Posted in Op-eds | Also tagged and | 40 Comments

Opinion: TTIP and the inversion of the Free Trade debate

The Trans-Atlantic Trade and Investment Partnership provides an interesting case study as to how the very meaning of ‘Free Trade’ is changing. The treaty itself is on the rocks with increasing opposition from France and Germany alongside a powerful combination of unions and anti-globalisation advocacy groups. Nothing about that is particularly unusual but a crucial difference is the arguments these groups are making. For the first time they are talking about consumers.

Traditionally trade deals meant hitting producers to help consumers with the abolition of tariffs, subsidies and protectionist legislation. Although there is an element of this in the TTIP the majority of it is actually about the harmonization of consumer standards and it is this which flips the traditional free trade debate so firmly on its head.

Posted in Op-eds | Also tagged | 49 Comments

TTIP — the US-EU trade deal. What is it, and where is it up to?

Container Ship tradeAt last year’s autumn conference, the Lib Dems pledged to support a new trade agreement between the European Union and the United States — known as the Transatlantic Trade and Investment Partnership. The motion, ‘Strengthening the UK Economy’ (pdf), called on the coalition to:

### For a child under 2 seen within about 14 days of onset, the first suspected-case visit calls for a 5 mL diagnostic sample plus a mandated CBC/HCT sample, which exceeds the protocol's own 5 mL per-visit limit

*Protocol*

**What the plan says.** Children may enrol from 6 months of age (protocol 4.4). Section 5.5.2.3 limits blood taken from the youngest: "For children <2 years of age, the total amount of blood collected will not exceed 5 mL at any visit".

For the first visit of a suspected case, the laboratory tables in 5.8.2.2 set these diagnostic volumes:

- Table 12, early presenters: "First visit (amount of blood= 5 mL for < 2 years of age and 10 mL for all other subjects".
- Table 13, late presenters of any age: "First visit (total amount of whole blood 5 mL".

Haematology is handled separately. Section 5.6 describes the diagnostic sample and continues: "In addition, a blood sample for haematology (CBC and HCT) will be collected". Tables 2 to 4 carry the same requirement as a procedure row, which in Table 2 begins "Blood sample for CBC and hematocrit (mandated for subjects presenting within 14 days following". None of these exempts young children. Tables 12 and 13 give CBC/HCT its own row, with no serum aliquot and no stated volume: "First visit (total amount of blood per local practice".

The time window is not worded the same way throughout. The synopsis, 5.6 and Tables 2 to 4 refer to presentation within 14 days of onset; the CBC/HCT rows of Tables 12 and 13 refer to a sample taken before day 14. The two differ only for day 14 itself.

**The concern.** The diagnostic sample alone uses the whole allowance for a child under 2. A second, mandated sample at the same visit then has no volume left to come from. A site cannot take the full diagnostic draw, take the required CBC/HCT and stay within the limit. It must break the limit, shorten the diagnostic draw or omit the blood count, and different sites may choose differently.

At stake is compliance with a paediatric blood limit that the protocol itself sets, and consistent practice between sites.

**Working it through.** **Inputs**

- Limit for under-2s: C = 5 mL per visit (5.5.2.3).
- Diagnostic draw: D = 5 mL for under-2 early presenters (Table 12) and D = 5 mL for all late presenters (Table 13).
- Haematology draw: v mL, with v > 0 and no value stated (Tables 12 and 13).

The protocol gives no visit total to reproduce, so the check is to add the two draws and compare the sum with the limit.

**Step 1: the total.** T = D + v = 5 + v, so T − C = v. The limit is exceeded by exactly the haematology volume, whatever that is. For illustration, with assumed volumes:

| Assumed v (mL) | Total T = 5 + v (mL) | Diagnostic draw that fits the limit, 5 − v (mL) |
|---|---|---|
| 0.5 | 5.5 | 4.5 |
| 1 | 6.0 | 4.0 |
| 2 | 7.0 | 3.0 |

Increase trading opportunities by working in the EU to ensure that the success of the Transatlantic Trade and Investment Partnership, doing everything possible to revive the World Trade Organisation led Doha Development Round and further integrating the EU services market.

Since then there has been significant …

Posted in News | Also tagged and | 28 Comments

Clegg pushes for transatlantic trade deal

Container Ship tradeWhen, just over a week ago, conference overwhelmingly backed motion F19, “Strengthening the UK Economy” (pdf), it voted for our party to lead the way on free trade, thanks to the following addition (in which I played a small role), which was “drafted into” the motion:

8. Increase trading opportunities by working in the EU to ensure that the success of the Transatlantic Trade and Investment Partnership, doing everything possible to revive the World Trade Organisation led Doha Development Round and further integrating the EU services market.

The party’s leadership …

Posted in News | Also tagged and | 11 Comments

Opinion: TTIP – whose freedom will it promote?

Few things press Liberal Democrat buttons like the promise of free (or freer) trade. So, London MEP Baroness Sarah Ludford’s recent post for LDV noting that the European Parliament has just given the go-ahead for negotiations towards the Transatlantic Trade and Investment Partnership (TTIP, a.k.a. TAFTA), a free trade treaty that will be the biggest in history, was generally welcomed in comments.

But what exactly is proposed? Tariffs on both sides of the Atlantic are already low – averaging only about 4% – so the possible gains from further reductions are modest. A quick root around …

Posted in Op-eds | 11 Comments